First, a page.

Company Law Reform Bill [Lords]
David Howarth (Shadow Minister (Energy), Trade & Industry; Cambridge, Liberal Democrat)
We return to the question that we debated at the end of last week—the balance between two issues, on which I think both sides of the Committee share the same outlook. On the one side, there is the principle that there should be transparency in share ownership and that people who own shares should be prepared to be contacted by other members of the company and perhaps by members of the public to debate and defend positions in the company. On the other side, there is the problem, which has arisen largely because of animal rights terrorism, of shareholders sometimes being intimidated and threatened with, or actually suffering, physical violence as a result of their shareholding.
We became slightly overheated, and the debate gave the impression that there was a fundamental difference between the parties, but I do not think that there is. The Government’s position is that the principle of absolute transparency must be compromised because of the problem of threats and the intimidation of shareholders. They have rightly introduced a proposal to deal with the problem and to balance the two issues that I mentioned. A company faced with a request for a list of its shareholders is to have the option of complying with that request or going to the court, in which case the court would determine whether the request was made for a proper purpose. The Government have included the additional protection that any person who passes information on for improper purposes commits a crime. Let it not be said, therefore, that their position does not compromise the principle of absolute transparency, because it does.
The question raised by the amendments is simply whether the Government have got the balance between the two things right. The hon. Member for Huntingdon (Mr. Djanogly) proposed a further, although not major shift in the direction of protecting shareholders. He would allow companies to protect their lists of shareholders when there is a threat to those shareholders and when the Secretary of State can be persuaded that that threat is sufficient to close the list.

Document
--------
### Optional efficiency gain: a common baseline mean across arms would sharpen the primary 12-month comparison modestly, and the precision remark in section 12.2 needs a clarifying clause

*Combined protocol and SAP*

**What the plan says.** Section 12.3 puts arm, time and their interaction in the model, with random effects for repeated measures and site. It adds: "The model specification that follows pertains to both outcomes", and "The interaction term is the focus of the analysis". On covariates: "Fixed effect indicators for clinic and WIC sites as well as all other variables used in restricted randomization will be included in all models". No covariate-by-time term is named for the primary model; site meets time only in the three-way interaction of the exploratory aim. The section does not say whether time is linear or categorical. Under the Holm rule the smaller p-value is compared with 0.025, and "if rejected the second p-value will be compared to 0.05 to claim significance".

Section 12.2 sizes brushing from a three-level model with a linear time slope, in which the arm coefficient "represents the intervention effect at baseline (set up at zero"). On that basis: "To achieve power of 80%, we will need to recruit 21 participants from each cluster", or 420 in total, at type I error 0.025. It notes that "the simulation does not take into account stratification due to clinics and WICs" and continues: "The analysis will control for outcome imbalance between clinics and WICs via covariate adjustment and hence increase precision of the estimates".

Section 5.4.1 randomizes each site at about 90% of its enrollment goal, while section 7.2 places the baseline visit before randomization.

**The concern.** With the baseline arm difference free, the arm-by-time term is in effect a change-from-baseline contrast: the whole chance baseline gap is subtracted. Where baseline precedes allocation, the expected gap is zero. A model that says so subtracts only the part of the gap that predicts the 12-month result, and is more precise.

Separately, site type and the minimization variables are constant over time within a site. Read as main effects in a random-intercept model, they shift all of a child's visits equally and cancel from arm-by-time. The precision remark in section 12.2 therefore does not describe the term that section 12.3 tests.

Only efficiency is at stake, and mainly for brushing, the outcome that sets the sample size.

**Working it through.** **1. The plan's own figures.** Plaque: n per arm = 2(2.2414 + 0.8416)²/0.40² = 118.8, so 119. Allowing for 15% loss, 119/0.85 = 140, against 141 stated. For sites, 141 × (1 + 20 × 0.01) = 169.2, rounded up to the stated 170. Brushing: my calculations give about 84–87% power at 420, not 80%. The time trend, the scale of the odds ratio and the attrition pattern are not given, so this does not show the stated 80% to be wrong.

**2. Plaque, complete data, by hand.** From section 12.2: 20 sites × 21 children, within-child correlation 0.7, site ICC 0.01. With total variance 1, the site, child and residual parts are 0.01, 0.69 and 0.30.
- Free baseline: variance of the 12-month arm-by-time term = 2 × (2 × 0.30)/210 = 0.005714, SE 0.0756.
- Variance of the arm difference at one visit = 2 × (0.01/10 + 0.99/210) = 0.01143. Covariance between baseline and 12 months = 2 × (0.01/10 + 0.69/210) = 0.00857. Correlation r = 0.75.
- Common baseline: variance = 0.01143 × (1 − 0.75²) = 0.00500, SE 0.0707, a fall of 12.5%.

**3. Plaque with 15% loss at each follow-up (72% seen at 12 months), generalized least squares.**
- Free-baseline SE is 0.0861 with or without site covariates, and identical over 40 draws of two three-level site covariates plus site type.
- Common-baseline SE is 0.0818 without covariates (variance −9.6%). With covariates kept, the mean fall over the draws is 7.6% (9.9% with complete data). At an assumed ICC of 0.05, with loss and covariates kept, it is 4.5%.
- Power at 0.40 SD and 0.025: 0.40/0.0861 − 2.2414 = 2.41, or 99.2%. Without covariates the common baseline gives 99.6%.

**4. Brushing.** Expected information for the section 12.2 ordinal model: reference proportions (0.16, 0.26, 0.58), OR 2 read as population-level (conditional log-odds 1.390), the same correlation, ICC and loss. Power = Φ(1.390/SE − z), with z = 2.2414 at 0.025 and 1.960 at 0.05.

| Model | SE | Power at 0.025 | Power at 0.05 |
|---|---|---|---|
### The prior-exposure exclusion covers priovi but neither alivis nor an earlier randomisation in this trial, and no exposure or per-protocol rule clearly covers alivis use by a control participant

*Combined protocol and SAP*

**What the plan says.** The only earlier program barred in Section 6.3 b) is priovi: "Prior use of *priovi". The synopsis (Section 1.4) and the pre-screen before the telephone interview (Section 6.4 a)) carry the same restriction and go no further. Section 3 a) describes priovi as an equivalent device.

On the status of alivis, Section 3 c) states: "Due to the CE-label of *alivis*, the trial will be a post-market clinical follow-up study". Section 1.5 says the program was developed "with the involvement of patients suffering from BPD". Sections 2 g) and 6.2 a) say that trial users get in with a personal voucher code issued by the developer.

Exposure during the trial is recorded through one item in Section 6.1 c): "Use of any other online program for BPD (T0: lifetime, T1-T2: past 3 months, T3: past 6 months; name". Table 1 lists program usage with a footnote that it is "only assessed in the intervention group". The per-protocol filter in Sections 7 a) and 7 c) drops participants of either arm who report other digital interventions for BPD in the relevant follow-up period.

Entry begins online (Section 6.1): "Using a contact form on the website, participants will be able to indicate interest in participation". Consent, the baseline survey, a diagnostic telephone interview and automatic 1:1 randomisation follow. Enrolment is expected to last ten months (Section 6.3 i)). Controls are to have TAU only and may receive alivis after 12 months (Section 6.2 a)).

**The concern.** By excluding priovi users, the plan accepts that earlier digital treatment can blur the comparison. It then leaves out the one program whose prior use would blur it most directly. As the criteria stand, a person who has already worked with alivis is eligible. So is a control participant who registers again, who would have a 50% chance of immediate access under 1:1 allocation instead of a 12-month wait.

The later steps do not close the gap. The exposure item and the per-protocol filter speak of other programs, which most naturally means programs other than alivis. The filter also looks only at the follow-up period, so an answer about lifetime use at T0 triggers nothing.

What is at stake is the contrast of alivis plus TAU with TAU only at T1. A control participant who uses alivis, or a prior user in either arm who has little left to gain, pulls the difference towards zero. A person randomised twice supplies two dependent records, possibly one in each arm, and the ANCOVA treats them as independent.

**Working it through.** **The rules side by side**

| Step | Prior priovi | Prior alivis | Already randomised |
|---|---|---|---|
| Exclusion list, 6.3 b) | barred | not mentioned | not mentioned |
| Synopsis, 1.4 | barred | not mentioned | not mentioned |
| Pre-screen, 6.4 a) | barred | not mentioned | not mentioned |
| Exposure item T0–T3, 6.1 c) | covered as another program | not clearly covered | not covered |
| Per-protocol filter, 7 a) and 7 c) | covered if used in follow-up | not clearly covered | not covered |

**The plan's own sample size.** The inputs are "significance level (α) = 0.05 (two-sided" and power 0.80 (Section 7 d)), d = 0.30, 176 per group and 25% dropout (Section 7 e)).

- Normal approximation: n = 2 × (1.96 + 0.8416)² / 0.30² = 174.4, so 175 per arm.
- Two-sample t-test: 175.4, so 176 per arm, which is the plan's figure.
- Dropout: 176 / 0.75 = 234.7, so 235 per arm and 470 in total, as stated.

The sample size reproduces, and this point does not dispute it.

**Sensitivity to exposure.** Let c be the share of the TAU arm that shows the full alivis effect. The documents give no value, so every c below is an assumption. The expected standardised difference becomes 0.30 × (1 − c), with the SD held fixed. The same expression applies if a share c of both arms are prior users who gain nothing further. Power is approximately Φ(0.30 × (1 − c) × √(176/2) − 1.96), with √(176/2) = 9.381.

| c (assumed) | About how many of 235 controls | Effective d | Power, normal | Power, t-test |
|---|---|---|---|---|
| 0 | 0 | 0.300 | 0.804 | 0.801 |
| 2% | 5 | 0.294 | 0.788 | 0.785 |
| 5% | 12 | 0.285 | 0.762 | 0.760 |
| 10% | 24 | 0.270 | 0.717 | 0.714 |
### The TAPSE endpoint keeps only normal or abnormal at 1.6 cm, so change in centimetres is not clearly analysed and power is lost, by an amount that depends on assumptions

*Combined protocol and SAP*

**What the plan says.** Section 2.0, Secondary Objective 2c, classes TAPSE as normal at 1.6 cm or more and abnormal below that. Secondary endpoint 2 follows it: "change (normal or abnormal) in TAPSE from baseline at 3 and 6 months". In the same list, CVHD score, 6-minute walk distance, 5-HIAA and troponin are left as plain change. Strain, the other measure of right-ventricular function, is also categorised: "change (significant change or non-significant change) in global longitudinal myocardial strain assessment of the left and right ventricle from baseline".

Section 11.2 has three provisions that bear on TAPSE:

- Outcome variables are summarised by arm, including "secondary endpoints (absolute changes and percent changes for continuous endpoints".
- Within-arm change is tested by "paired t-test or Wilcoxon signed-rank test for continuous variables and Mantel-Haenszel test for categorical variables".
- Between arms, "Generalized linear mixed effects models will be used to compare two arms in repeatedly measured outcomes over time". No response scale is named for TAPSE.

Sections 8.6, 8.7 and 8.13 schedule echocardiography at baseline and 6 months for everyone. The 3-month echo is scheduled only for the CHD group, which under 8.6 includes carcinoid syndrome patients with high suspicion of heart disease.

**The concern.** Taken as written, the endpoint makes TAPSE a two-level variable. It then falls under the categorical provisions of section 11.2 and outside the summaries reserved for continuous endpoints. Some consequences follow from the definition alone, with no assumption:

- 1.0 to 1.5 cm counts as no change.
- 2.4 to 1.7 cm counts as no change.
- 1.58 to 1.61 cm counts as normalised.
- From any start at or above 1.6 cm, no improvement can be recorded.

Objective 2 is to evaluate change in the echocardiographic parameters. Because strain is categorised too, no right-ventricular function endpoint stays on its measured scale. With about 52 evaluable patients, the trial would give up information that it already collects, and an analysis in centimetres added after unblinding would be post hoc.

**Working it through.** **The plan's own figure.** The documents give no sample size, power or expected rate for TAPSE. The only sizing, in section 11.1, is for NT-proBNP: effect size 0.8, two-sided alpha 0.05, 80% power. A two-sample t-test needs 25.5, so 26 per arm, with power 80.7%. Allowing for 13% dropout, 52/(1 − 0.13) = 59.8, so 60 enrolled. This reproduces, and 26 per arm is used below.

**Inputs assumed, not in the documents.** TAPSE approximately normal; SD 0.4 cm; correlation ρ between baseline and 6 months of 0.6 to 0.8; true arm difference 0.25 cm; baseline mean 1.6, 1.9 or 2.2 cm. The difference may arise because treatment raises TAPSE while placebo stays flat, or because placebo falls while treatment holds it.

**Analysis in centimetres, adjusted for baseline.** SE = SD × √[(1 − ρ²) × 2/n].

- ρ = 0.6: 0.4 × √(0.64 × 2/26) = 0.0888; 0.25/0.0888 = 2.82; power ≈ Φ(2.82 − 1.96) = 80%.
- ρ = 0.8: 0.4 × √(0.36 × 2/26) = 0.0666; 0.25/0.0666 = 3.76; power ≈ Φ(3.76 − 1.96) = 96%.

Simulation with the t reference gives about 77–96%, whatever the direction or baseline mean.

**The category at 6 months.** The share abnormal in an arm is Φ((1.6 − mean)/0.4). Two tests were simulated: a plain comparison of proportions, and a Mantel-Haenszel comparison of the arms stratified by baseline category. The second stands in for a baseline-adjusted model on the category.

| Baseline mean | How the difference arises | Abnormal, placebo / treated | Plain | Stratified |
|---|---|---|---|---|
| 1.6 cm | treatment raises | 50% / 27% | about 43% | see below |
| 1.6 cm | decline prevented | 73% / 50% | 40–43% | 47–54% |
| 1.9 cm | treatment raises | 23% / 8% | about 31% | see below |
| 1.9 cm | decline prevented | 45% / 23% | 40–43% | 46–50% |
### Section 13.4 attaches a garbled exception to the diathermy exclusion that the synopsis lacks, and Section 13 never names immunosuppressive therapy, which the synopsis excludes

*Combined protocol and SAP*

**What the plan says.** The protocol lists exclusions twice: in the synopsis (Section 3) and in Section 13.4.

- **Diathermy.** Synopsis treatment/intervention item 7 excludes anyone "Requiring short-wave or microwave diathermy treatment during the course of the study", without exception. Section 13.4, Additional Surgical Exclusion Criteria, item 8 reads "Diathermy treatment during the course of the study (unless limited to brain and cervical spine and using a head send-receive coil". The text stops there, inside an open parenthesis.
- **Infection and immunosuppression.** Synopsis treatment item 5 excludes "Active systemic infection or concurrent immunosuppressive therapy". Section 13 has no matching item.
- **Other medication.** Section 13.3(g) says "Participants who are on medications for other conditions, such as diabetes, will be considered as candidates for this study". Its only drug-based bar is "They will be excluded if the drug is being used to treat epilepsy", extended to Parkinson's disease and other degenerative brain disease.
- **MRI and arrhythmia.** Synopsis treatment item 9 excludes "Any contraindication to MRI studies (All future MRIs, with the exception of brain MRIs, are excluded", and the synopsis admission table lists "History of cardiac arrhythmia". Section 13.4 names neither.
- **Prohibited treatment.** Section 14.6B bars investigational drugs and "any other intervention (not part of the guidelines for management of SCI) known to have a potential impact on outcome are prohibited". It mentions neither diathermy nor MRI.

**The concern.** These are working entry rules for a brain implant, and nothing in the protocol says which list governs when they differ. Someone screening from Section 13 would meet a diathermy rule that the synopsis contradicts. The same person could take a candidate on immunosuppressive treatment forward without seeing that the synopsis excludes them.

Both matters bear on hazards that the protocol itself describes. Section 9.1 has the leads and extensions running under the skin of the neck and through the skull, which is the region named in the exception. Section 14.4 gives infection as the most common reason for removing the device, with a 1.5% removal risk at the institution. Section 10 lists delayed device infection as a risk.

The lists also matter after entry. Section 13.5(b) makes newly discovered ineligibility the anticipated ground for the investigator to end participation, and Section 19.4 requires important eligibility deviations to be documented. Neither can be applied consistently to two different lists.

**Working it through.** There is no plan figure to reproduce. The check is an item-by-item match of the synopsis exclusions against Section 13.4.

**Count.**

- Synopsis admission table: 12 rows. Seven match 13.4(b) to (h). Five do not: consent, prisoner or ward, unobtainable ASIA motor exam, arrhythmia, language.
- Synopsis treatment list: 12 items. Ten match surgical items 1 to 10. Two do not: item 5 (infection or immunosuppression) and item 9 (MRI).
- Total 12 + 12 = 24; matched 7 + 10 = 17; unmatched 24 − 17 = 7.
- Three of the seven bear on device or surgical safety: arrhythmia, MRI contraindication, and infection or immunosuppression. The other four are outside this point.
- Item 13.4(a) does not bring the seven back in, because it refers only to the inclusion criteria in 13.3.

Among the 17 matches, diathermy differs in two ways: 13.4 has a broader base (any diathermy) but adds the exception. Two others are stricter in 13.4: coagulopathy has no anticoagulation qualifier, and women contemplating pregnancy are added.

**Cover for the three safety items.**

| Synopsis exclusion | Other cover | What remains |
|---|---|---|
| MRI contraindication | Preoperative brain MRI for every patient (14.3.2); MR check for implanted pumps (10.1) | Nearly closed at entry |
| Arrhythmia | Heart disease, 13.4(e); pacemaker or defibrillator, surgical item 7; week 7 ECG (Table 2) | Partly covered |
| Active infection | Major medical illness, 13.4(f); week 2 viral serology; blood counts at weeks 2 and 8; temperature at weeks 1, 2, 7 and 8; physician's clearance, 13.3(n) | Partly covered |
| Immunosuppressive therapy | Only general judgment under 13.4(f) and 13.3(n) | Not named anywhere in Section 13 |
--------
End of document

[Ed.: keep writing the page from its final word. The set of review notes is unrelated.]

The Liberal Democrat amendments offer slightly different approaches, but pursue basically the same direction of change. They would slightly shift the degree of protection in favour of shareholders and slightly close the opportunities available to people who want to intimidate shareholders. We offer two possibilities. The first, which is rather simple, is encapsulated in amendment No. 168 and consequential amendments Nos. 170 to 176. All the proposal would do is reverse the burden of proof. Under the Government’s proposal, the company can either comply with the request to hand over its list of shareholders or go to the court. Under our proposal, the slight change would mean that the company could refuse on the ground that the request is improper, and the applicant would have to go to the court. The other amendments are drafting amendments to ensure that the proposal works within the statute.
The reason why we propose the amendments is that there is a legal principle—I guess the court would follow it to interpret the clauses—that the person who asserts something has to prove it, unless the statute says that the burden of proof lies elsewhere. In the normal course of events, he who asserts must prove. The Government have established a system under which, at least initially, the company will have to prove that the purpose is improper. With repeat applications, the Government’s proposal reverses the burden of proof. When people repeatedly go to the court with requests, the Government propose that they are batted back without further argument. Our change is minor, as we propose to change the burden of proof for the first application, too.